Soil Consultants' geotechnical engineers Soil Consultants' geotechnical engineers examine the benefits of timely information examine the benefits of timely information to assist ground investigatio to assist ground investigatio ns ns Geotechnical and geoenvironmental engineers often decry the lack of information provided at the outset of projects. This can often be resolved by persistent requests for proposals, plans or the knowledge of site owners, occupiers and developers.
But inevitably, there are cases where such requests remain unanswered.
Yet schemes can benefit significantly and problems be resolved with the help of such timely information.
Historical records of subsidence sinkhole development in chalk strata, Alan Watson SC carried out an extensive ground investigation on a large site in Berkshire, which had been occupied for many years by a civil engineering contractor. The underlying geology comprises Lambeth Beds overlying Upper Chalk and a risk of chalk hazard development had been identified at an early stage.
To properly assess the potential impact on the proposed development, the interpretive reporting attempted to quantify the risks.
Fortunately, the former occupier was contactable and information on previous subsidence sinkhole development was available in the form of site plans. These showed locations of holes in the ground and dates of temporary measures (infilling) to deal with them.
The information spanned as far back as the 1960s and gave a suffi ciently reliable indication of the frequency of chalk hazard development within the prevalent ground conditions. On this basis SC was able to carry out simple calculations to give an expected frequency of events over the lifetime of the proposed development so that risks could be quantified.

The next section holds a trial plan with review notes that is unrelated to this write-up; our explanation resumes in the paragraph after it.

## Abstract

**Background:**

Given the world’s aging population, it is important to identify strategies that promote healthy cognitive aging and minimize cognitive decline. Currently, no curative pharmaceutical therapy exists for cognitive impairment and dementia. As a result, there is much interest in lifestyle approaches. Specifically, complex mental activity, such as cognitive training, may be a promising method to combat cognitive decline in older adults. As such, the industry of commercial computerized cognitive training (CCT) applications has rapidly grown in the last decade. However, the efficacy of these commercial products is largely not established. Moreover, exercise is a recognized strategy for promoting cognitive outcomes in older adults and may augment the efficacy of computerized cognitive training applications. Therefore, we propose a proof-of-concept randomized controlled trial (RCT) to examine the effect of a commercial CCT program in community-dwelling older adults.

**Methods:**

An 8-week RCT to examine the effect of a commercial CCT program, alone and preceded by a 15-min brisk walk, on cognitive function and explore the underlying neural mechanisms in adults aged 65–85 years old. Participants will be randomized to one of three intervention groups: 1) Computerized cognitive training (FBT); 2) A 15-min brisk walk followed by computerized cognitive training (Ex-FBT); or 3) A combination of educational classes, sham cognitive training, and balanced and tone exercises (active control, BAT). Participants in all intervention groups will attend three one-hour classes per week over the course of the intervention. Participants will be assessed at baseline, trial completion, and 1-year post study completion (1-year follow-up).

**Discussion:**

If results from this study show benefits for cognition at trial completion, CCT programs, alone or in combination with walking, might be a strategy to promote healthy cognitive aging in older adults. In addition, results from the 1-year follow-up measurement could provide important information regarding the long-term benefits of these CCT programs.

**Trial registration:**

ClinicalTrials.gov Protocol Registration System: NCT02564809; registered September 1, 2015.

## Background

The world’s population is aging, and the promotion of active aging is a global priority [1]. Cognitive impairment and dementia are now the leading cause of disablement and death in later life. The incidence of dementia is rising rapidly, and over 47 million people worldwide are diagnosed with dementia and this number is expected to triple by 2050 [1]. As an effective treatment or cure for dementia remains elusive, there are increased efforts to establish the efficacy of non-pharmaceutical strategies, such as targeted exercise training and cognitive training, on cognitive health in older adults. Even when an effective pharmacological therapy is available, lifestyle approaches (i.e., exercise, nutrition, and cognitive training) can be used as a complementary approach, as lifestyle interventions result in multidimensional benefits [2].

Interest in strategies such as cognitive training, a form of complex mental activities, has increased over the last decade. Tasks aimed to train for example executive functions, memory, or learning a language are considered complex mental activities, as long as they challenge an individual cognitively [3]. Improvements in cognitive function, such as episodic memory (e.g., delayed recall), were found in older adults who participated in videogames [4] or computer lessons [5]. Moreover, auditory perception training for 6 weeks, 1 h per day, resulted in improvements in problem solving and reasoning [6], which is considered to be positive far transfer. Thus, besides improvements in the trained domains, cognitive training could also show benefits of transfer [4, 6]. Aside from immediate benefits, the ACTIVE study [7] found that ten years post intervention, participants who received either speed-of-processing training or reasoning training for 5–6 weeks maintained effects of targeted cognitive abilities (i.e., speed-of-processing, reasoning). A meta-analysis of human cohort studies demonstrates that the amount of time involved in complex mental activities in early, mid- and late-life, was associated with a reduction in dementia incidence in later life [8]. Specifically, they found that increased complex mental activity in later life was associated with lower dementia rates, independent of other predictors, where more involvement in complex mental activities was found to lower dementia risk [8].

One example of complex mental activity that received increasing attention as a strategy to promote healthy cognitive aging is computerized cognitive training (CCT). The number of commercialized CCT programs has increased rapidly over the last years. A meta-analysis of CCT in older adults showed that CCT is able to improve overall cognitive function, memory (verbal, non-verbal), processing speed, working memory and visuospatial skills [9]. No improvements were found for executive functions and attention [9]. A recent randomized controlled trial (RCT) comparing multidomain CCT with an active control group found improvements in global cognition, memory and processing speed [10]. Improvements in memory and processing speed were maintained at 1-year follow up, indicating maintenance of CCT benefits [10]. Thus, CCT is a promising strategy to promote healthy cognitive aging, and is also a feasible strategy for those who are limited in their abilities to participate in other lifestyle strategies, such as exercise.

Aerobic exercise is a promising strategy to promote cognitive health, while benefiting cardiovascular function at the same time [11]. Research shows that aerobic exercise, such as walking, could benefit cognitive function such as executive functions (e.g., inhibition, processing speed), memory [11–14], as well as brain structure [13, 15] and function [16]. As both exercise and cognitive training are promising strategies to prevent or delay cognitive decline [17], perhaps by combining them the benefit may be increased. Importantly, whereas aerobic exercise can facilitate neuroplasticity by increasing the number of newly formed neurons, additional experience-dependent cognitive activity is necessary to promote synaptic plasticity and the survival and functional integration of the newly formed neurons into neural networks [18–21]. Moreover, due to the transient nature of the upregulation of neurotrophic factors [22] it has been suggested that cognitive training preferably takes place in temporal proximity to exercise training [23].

Site owners who have occupied a site for decades have often accumulated a useful record of the history and development of the site. But there is frequently a perception that imparting information can be a bad thing, potentially affl icting the site prior to sale.
Overcoming such difficulties is not straightforward and can involve convincing the vendor that the desk study has revealed a certain level of a particular risk already, so the further revelations may only be fi e detail, albeit important background.
One approach that has proved successful is to state that in the absence of any factual records, overly conservative assumptions may have to be made that could jeopardise the land deal.
Clay heave and tree surveys, Hannah Azzopardi SC was instructed to do a ground investigation around a hospital building in the Birmingham area. The building was less than three years old but signifi cant horizontal movement and subsequent cracking had occurred and the cause of movement was not known.
A geotechnical investigation had been carried out, which gave an indication of the ground conditions and also mentioned that trees had originally been present on the site before building began.
SC was able to obtain an aerial photograph of the site from the Internet that was taken prior to construction.
The photograph showed that the trees were present near to and within the building footprint, and must have been removed prior to development.
But the tree species and water demand and the consultant were not known.
A window sample borehole investigation was carried out targeting the area of the building with the defects and this gave a general profi le of the ground conditions across the site.
Beneath a nominal covering of made ground was glacial till, underlain by weathered Mercia Mudstone.
Site workers excavated trial pits that showed the spread footings were founded at a depth of 2.5m. This was at odds to the 2m depth recommended in the original ground investigation reportand indicated that perhaps various factors were influential at the site.
There were also roots within the clay to a signifi cant 2.9m depth and undrained shear strength testing and moisture content profiling indicated desiccated clay soil of medium shrinkage potential to 2.9m depth in some areas.
There are established lime trees along one side of the site parallel to the area of cracking. If the trees formerly were also of a moderate water demand species then root penetration may not have been so great.
When SC's reporting was well advanced, it was told that a tree survey had been carried out prior to the construction of the building.
The consulting engineer was able to obtain a copy of the survey which indicated the trees previously in close proximity and within the footprint of the building were high water demand oaks. This information allowed SC to conclude that removal of the oaks was the most significant factor in the structural damage, which may have been caused by differential moisture recovery following earlier significant desiccation.